Q

4. Amorphis – Circle

Amorphis albums are vast pastiches of epic lyrics and musical complexity.  From their melodic-death-metal roots, this band has blossomed into a genre-defying beast with absolute mastery over its craft.  Personal favourite track: Mission.

A

5. Blood Ceremony – The Eldritch Dark

This album arrived from out of the blue, a gift from my brother-in-metal Jimmy McCarthy.  Before playing the CD, I was drawn in by the ornate cover artwork and Wicker Man themes.  It’s said that one can’t judge a book by its cover, but in this instance the artwork is an indicator of the sonic brilliance inside.  The songs are doomy and retro, fusing elements of Jethro Tull, Uriah Heep, Black Sabbath, Judas Priest, Rush, Rainbow and other classic bands, yet managing to sound fresh and vital.  Driving back to Scotland after Wintersun’s 2013 gig in Newcastle-upon-Tyne, I played this album on repeat for the entire journey.  It improved with each listen.  Even after five or six successive plays, I never felt any desire to change the CD.  Personal favourite track: Drawing Down the Moon.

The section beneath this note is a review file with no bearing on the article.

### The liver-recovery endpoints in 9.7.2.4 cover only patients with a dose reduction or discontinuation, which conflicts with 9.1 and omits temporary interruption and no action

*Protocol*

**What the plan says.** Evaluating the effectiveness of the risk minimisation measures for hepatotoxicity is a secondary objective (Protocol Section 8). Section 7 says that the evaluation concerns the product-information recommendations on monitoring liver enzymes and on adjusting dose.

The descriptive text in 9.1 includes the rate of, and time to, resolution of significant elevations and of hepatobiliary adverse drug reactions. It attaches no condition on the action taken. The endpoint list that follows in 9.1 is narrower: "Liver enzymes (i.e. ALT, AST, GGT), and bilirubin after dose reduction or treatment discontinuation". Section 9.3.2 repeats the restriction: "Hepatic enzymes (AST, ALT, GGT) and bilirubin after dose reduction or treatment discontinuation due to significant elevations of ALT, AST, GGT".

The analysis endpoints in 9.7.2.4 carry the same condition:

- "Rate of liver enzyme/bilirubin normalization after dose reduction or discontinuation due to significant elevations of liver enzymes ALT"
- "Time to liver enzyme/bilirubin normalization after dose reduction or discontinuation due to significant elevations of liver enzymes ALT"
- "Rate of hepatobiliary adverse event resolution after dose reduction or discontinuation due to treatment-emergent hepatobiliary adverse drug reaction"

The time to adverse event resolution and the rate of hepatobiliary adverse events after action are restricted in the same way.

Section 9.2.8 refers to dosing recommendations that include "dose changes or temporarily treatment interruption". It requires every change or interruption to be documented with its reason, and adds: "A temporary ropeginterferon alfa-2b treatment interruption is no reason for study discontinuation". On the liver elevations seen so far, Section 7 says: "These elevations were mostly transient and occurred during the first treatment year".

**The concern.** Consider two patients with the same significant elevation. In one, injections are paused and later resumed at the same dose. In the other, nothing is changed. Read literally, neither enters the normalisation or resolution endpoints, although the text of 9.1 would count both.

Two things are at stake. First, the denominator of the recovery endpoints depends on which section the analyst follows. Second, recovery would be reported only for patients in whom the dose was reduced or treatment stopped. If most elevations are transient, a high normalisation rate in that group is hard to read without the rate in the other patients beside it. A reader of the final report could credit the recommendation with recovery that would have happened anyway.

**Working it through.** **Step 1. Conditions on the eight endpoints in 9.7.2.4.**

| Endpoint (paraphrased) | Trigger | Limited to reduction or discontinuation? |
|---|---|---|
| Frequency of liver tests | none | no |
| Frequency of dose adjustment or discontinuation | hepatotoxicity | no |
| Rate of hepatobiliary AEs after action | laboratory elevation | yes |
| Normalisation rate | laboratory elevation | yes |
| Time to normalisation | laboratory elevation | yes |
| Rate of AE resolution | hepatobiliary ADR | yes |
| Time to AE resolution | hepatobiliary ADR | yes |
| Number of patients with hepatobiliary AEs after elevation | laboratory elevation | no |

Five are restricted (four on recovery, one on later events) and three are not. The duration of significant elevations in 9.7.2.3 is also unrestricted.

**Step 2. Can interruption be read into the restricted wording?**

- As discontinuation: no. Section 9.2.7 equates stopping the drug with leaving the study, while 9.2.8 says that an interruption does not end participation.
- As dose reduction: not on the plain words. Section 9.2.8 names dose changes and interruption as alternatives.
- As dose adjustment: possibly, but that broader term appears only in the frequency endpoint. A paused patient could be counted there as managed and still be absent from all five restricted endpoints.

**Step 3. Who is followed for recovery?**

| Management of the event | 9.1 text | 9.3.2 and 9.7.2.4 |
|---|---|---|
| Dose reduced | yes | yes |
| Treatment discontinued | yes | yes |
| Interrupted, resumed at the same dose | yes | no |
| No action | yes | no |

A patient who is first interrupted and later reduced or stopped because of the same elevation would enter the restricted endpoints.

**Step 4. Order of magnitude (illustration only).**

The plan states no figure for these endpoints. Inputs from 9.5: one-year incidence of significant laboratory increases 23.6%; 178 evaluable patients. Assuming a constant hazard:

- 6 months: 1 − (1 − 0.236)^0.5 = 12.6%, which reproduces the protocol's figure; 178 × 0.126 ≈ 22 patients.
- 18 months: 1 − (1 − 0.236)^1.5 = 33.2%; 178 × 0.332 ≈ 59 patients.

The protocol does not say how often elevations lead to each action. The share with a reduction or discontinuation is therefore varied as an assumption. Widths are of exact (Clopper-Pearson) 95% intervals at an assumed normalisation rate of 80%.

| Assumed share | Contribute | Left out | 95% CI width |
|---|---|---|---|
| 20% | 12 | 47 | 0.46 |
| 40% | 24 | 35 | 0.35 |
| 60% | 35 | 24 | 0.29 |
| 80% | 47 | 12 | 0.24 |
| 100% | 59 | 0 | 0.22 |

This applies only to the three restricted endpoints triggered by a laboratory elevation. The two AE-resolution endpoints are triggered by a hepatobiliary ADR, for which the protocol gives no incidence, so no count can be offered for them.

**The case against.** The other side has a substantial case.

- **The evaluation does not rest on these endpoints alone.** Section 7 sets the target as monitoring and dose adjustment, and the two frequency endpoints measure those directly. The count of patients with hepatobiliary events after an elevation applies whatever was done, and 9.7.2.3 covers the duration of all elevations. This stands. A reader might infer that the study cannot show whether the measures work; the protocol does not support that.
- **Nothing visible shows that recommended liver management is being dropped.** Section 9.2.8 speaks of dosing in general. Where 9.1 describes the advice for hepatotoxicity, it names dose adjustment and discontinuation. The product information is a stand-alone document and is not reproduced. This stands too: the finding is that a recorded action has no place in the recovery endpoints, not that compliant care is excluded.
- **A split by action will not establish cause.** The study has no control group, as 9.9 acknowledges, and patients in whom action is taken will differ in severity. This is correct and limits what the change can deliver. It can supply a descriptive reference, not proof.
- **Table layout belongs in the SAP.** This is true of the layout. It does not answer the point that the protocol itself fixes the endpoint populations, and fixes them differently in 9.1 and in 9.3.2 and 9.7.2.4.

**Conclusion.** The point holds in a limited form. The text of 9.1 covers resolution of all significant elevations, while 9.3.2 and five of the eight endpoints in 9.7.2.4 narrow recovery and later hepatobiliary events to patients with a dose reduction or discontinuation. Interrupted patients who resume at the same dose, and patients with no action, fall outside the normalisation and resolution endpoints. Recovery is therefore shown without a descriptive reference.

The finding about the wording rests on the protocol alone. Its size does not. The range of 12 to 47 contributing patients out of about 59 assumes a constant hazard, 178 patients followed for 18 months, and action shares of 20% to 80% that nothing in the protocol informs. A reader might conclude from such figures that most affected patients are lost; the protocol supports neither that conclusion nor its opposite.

BC

6. Wardruna – Yggdrasil

When Kvitrafn and Gaahl (infamous for their other bands, Emperor and Gorgoroth respectively) formed Wardruna to create music inspired by their Scandinavian ancestral roots – specifically the runes – they piqued my interest.  Wardruna’s first album, Runaljod – Gap Var Ginunga, was unlike anything created before.  Recorded primarily in a Norse forest, it incorporated the sounds of wind, rain and nature alongside rhythms of ancient instruments and chanted vocals.  The result was a collage of profound, transcendental tunes that are part of nature, not the product of digital technology.  Breathtaking.  On this, Wardruna’s second album, they introduce a scintilla of electronic instrumentation – mainly keyboards – but in a way that remains true to the original blueprint.  The vocals of Lindy-Fay Hella, third member of the band, alternate between angelic caresses and fierce norn’s growls.  Truly original and absolutely magical.  Personal favourite track: Sowelu.